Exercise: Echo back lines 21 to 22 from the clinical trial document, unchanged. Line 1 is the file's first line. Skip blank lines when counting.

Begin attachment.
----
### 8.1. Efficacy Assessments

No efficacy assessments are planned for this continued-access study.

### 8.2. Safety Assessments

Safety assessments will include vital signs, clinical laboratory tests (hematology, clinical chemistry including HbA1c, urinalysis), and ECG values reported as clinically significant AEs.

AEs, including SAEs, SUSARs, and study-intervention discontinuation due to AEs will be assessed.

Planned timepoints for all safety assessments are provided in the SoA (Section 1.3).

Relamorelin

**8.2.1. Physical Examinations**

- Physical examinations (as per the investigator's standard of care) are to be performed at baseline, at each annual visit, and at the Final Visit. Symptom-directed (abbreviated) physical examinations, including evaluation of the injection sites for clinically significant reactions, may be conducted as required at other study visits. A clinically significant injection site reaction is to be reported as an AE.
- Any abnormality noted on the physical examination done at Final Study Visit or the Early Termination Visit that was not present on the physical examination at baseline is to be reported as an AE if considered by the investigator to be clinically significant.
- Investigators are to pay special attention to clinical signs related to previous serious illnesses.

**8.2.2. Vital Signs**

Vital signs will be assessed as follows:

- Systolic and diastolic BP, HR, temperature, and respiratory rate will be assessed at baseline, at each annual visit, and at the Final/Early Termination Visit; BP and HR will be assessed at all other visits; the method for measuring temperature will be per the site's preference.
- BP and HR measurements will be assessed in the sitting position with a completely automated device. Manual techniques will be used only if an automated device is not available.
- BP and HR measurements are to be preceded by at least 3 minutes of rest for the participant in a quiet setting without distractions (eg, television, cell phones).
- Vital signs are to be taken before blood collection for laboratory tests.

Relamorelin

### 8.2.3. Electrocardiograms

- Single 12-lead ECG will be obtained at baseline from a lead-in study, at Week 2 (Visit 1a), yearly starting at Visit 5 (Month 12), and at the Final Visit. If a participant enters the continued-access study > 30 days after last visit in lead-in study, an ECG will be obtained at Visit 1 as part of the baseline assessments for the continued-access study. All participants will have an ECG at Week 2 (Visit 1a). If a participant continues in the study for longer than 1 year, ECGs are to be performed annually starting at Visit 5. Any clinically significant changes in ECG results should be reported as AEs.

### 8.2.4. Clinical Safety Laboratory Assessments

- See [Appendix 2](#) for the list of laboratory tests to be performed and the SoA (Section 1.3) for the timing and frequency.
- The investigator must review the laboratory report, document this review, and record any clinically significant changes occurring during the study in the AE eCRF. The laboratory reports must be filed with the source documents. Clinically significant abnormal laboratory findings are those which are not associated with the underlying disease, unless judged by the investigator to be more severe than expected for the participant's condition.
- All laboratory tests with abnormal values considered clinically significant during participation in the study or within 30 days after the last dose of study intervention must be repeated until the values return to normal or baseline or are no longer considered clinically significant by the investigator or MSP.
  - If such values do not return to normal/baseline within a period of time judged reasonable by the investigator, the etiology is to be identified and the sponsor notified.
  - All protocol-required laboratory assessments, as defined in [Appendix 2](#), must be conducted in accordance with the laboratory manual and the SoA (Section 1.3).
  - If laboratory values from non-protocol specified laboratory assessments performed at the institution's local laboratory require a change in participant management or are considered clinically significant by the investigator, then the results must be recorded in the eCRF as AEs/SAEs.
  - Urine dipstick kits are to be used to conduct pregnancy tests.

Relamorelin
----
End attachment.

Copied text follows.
### 8.2.4. Clinical Safety Laboratory Assessments

- See [Appendix 2](#) for the list of laboratory tests to be performed and the SoA (Section 1.3) for the timing and frequency.